Our research focuses on the functional and ecological morphology of arthropods (mainly insects), with special emphasis on the integration of morphology and ecology, in order to improve our understanding of the function of morphological structures in their ecological (environment) and evolutionary (history) context. Our work is based on a broad line-up of morphological, ecological and molecular methods. Current key aspects of our research are (1) functional and ecological morphology of insects, (2) structural and functional changes in the visual system of insects in cases of miniaturization, (3) biomimetics, and (4) faunistics in the context of urban ecology. Our group is equipped with an electron microscopy laboratory, enabling investigations by scanning electron (SEM) and transmission electron microscopy (TEM). The main focus of our electron microscopic work is directed towards the (ultra-)structural features of insects and the education of students so that they can use the methodologies available in our laboratory in the context of zoomorphological research questions.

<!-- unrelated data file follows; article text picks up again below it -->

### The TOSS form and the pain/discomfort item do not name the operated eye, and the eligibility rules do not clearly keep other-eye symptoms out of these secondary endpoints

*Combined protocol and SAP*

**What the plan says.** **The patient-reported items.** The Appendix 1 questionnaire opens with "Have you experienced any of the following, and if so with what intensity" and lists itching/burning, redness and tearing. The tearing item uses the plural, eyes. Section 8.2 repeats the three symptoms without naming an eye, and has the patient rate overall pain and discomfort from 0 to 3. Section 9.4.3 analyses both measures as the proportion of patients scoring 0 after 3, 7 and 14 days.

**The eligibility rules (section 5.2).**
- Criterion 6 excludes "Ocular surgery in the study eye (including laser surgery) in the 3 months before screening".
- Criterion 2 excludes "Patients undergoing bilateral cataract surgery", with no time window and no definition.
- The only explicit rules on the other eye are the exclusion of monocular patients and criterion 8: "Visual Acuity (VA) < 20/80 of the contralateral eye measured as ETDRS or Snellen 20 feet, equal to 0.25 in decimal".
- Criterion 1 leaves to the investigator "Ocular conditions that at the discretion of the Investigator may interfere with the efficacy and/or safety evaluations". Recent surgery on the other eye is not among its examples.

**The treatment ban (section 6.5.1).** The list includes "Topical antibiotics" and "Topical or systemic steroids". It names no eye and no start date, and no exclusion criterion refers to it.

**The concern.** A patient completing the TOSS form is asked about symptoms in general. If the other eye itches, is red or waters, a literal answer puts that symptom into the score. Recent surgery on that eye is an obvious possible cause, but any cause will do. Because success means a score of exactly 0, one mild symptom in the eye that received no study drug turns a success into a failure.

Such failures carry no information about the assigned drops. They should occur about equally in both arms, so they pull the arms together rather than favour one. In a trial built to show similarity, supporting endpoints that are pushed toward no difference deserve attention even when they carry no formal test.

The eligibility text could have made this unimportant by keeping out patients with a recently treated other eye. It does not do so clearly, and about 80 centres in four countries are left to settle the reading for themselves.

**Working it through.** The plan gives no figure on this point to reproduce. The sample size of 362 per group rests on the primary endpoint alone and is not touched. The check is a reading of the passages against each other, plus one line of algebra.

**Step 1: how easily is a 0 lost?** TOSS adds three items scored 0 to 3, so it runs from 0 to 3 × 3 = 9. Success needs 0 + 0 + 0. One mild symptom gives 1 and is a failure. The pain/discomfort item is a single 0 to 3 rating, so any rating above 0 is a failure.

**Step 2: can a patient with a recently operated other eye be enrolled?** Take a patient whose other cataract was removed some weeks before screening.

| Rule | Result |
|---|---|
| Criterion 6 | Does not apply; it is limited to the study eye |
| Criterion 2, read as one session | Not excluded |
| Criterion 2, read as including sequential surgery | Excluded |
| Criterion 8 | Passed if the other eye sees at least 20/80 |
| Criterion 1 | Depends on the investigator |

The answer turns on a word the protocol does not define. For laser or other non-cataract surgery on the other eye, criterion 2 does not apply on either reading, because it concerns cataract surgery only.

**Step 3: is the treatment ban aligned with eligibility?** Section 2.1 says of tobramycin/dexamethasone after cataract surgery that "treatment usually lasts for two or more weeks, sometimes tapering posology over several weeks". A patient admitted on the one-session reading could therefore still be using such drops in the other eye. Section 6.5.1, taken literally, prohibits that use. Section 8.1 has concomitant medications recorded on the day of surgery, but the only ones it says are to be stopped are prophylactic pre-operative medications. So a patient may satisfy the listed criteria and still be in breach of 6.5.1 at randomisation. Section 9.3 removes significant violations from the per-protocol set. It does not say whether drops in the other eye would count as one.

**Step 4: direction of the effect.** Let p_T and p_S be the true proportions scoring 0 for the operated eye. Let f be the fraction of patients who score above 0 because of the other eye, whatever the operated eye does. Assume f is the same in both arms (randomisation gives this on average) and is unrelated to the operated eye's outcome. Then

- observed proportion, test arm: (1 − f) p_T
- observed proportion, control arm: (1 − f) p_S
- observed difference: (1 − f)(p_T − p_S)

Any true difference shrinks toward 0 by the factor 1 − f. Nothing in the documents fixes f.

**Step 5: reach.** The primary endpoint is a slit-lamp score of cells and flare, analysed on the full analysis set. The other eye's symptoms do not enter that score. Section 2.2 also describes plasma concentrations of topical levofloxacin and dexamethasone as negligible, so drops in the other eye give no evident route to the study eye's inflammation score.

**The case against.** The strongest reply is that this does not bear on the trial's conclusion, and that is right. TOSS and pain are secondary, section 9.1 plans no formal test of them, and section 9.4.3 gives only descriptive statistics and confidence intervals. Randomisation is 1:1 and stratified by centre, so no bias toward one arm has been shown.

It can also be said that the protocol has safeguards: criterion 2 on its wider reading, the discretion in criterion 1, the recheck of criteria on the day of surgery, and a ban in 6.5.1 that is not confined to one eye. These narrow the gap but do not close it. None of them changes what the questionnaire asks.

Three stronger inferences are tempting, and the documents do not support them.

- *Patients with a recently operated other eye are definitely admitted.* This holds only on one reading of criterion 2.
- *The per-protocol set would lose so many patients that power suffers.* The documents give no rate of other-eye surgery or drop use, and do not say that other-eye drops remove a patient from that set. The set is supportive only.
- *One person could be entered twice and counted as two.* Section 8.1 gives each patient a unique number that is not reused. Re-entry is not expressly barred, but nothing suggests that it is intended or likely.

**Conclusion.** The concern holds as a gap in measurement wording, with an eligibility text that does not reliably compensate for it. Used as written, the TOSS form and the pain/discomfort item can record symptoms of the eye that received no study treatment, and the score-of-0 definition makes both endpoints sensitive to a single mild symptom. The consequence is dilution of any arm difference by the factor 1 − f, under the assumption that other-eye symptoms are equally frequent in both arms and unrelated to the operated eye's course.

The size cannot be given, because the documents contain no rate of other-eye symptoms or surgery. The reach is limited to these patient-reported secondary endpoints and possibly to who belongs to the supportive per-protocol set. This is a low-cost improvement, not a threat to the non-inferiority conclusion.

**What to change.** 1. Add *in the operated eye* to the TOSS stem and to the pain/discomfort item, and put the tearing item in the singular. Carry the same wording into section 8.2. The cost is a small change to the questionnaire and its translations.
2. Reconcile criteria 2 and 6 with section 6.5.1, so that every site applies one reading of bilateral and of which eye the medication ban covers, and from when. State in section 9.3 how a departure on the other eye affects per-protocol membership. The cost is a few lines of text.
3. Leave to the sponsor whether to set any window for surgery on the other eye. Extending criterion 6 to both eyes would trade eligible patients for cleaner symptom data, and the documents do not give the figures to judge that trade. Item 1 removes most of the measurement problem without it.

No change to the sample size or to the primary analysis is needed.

We are involved in both the basic and advanced zoological education of biologists and geologists.